Using real-time data evaluating the relationship between feelings of isolation and proximity to nature, a study unveils a link that can help plan for better cities.
What to know:
In addition to the many established benefits of nature for people living in cities, a new study showed that access to natural spaces helps to lessen feelings of loneliness.
The Urban Mind research app was used to collect data from people living in cities around the world. More than 750 participants answered questions three times a day for 2 weeks, such as whether they felt welcome among the people around them or if they could see trees at the time of answering the questions.
The study, published in Scientific Reports, found that feelings of overcrowding increased loneliness by an average of 39%, but being able to see or hear nature ― like trees or birds ― led to a decrease in feelings of loneliness by about 28%. Contact with nature also boosted the positive effects of feelings of social inclusion.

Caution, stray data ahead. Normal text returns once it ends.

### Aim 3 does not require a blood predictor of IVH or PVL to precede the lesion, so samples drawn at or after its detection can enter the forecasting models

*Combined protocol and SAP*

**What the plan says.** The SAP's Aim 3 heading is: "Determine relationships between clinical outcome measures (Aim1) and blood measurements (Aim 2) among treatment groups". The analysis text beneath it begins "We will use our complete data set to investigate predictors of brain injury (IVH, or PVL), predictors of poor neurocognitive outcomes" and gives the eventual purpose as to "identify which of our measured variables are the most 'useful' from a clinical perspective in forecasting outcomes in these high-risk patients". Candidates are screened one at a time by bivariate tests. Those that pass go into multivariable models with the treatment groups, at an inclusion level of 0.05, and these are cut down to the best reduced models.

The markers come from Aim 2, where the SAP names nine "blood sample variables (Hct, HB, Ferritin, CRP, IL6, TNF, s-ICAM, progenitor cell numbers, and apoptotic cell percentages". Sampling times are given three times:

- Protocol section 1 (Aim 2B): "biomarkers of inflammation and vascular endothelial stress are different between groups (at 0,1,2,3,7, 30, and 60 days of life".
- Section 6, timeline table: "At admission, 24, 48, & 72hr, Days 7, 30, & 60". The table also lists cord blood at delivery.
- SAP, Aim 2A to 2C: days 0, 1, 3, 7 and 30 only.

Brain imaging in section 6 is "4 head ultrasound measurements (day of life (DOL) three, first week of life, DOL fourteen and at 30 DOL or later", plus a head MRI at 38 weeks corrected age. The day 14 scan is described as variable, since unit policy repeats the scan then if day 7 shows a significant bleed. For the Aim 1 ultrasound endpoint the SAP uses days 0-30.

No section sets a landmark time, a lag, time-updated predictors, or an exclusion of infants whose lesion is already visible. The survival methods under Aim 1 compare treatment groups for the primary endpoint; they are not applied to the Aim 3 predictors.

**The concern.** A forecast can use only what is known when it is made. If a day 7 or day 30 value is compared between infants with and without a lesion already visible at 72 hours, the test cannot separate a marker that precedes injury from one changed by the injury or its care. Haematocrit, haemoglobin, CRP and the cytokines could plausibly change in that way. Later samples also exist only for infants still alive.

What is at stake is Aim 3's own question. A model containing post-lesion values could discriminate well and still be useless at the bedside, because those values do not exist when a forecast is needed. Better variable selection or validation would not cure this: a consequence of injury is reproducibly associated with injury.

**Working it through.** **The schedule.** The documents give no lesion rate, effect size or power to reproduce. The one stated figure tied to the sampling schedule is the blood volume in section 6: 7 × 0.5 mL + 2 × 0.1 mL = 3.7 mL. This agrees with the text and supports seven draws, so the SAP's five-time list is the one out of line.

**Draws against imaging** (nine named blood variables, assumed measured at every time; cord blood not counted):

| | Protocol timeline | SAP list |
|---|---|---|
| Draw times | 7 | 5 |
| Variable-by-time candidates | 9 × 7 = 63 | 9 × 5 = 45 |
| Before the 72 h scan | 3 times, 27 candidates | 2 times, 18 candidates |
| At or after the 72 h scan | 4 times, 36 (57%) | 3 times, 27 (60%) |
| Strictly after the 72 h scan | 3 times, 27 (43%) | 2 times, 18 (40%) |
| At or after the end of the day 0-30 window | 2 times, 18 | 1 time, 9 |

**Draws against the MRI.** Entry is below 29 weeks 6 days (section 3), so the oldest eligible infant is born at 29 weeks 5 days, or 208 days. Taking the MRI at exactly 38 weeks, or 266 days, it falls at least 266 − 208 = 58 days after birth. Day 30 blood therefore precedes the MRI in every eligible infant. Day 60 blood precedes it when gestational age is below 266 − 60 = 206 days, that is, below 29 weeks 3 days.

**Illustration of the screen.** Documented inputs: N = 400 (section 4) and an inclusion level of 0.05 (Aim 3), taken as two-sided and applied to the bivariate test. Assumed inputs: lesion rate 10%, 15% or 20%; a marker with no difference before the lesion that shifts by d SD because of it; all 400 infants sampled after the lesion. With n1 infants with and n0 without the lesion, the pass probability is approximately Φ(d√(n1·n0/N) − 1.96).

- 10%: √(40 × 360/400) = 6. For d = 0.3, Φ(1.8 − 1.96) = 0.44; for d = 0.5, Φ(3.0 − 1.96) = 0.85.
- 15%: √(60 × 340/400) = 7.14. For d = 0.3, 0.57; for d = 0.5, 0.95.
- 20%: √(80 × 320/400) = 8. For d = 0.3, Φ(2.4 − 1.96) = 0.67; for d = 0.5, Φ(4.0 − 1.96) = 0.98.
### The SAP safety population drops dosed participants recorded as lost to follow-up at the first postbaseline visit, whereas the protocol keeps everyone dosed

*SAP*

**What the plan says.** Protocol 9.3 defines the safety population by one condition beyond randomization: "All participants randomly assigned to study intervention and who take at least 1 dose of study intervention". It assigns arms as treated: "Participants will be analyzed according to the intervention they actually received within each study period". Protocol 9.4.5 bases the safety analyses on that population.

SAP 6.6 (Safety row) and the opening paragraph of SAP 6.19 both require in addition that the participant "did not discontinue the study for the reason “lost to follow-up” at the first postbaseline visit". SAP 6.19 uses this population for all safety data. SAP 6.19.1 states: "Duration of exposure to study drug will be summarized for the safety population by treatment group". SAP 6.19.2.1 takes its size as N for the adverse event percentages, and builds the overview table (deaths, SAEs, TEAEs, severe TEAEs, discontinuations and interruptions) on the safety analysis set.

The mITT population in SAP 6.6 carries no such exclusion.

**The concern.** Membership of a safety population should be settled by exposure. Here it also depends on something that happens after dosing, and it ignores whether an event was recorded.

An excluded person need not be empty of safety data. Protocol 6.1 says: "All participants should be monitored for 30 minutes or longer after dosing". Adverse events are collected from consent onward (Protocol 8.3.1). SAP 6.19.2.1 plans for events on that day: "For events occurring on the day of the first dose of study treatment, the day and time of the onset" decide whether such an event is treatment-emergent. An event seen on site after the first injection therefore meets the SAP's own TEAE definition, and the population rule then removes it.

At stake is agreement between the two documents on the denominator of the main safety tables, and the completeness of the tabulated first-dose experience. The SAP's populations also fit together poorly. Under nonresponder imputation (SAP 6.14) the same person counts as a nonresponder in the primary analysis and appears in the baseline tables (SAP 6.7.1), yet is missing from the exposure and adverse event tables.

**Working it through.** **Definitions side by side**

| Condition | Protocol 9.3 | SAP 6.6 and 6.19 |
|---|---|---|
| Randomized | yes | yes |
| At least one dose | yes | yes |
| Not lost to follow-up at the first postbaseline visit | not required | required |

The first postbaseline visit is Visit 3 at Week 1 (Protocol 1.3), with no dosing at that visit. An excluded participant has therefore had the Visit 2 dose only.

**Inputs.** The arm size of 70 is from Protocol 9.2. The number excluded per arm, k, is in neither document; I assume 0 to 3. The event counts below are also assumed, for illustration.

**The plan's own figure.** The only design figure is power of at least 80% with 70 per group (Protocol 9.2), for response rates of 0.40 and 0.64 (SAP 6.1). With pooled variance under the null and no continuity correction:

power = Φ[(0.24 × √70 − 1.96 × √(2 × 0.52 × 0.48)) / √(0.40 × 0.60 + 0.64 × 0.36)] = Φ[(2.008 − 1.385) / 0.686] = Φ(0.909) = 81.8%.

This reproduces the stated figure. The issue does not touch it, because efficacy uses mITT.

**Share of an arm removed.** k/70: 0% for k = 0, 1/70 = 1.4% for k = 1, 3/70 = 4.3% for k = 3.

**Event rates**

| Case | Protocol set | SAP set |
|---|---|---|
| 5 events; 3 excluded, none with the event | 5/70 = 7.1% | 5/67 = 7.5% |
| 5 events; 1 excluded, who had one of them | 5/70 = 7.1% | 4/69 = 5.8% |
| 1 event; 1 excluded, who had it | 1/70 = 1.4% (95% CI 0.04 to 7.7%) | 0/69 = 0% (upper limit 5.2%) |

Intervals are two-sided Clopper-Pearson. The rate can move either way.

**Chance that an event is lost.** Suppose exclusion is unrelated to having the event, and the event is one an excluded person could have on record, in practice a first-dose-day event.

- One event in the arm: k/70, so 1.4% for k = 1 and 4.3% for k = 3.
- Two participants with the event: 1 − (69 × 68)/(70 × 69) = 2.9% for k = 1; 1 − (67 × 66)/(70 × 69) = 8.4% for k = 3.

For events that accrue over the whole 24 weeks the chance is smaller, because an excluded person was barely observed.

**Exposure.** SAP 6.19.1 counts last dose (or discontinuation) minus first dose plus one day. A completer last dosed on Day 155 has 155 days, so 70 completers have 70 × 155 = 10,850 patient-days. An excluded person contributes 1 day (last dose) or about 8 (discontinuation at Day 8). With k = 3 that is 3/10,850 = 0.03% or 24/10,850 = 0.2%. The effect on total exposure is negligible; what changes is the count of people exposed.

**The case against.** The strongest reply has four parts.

Researchers suggested that feelings of attachment to particular natural sites within cities may further reduce loneliness, as well as provide more opportunities to socialize, though not evaluated by the study.
A landscape architect, Johanna Gibbons, and an artist, Michael Smythe, were part of the research team. According to Smythe, who works on social and urban projects, data from projects like this one help communicate the value of natural spaces to public health.
This is a summary of the article, “Contact With Nature in Cities Reduces Loneliness, Study Shows,” published by The Guardian on December 20. The full article can be found on theguardian.com.
For more news, follow Medscape on Facebook, Twitter, Instagram, and YouTube.
Source: Read Full Article